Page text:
A number of stories have been reported since the signing of the Joint Comprehensive Plan of Action (JCPOA), as the nuclear deal with Iran is known, that raise serious questions about its effectiveness to prevent Iran from developing a nuclear weapon and even about whether or not it will stop a war.

Syria’s Secret Chemical Weapons Stockpile

The Wall Street Journal reported on July 23 (Google link) that Syria, contrary to previous reports, had maintained “caches of even deadlier nerve agents.”

Why it’s important: The first reason is that Iran is the main sponsor of Assad regime. Given that it has supported the use of WMD in Syria and suffered no consequences for this will likely embolden it. The second reason is more practical. The chemical weapons inspectors were limited by the Assad regime where they could go. They also feared that if they reported something that would displease the authorities they would be barred from other sites. The same problem will exist with Iran. But being able to declare military sites out of bounds for inspections, Iran will limit inspectors’ access, compromising the effectiveness of inspections regime.

Qassem Suleimani Flies to Russia

On August 6 Fox News reported that Islamic Revolutionary Guard Corps-Qods Force (IRGC-QF) commander Gen. Qassem Suliemani visited Russia. Suleimani, in one of the more controversial aspects of the JCPOA, will have European Union and United Nation sanctions lifted in eight years. Suleimani, in addition to being the force organizing the military support for Assad and coordinating the Shi’ite militias in Iraq, is held responsible for the deaths of hundreds of American soldiers in Iraq.

Why it’s important: The United States has said that it is simply seeking an investigation of the visit. Suleimani is under a travel ban (one that he’s violated in his reported travels to Syria and Iraq) imposed by the UN. Simply demanding an investigation is hardly decisive action. This isn’t a new ban, but an existing one. If the United States won’t enforce existing sanctions, what are the chances it will enforce the new sanctions? When Iran sees it can get away with this violation it will test others. Furthermore as The New York Times observed, “The Obama administration has repeatedly asserted that Russia was helpful in negotiating the nuclear accord.” The Suleimani visit certainly suggests that, in practice, Russia has not been as helpful as advertised and raises the question on what other matters are they working at cross-purposes with the stated goals of the administration. (Keep reading.)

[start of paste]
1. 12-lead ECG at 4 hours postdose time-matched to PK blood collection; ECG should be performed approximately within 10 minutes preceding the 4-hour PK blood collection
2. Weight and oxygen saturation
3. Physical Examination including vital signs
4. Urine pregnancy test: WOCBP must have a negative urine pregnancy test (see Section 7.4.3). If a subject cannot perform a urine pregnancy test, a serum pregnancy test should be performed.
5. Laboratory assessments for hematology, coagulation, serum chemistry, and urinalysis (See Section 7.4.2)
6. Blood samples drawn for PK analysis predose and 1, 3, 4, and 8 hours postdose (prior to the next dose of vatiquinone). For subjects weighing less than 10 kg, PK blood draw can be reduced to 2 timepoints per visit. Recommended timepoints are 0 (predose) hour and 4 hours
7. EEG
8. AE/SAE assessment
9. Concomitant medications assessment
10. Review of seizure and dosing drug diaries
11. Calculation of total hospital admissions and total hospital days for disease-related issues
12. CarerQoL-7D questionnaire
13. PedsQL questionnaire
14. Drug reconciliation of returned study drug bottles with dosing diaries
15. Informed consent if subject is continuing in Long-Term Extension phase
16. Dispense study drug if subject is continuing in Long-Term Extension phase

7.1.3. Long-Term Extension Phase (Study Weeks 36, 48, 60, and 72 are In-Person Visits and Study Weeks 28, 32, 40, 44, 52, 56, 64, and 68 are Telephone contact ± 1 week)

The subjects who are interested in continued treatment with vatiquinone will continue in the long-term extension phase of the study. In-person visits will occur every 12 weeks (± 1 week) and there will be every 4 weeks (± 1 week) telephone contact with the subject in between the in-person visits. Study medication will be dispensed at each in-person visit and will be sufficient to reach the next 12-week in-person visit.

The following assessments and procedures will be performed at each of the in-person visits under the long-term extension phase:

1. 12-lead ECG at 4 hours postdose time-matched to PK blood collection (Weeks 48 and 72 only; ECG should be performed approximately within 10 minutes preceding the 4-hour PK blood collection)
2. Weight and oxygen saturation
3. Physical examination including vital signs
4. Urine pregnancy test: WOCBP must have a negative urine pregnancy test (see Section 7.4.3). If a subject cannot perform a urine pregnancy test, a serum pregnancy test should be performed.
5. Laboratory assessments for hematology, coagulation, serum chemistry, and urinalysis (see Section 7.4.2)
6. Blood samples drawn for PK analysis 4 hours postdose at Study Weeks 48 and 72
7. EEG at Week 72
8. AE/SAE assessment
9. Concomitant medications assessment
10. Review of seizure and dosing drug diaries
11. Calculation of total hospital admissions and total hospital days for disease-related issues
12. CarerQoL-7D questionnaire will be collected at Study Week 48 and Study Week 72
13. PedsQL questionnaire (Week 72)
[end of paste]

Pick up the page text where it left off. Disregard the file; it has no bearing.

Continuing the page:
Iran to Test Ballistic Missiles

On August 13, Iran’s Fars news agency reported that Iran will be testing ballistic missiles in a challenge to the American reading of United Nations Security Council Resolution 2231, which was passed as the first step of the implementation of the JCPOA.

Why it’s important: The language in 2231 is “Iran is called upon not to undertake any activity related to ballistic missiles designed to be capable of delivering nuclear weapons, including launches using such ballistic missile technology” for eight years. Iran claims that since it has no nuclear weapons program, the language doesn’t limit its ballistic missile program. Yesterday Reuters reported that Iran unveiled a new ballistic missile. President Hassan Rouhani said at the unveiling of the missile, “We will buy, sell and develop any weapons we need and we will not ask for permission or abide by any resolution for that.” In her explanation of the American vote for 2231, Ambassador Samantha Power said that the resolution “will also require Iran and all states to comply with legally binding restrictions on nuclear-, conventional arms-, and ballistic missile-related activities.” Again, Iran is challenging the United States, and the Obama administration isn’t responding.

Russia to Complete Deal Sending Advanced S-300 Missile Systems to Iran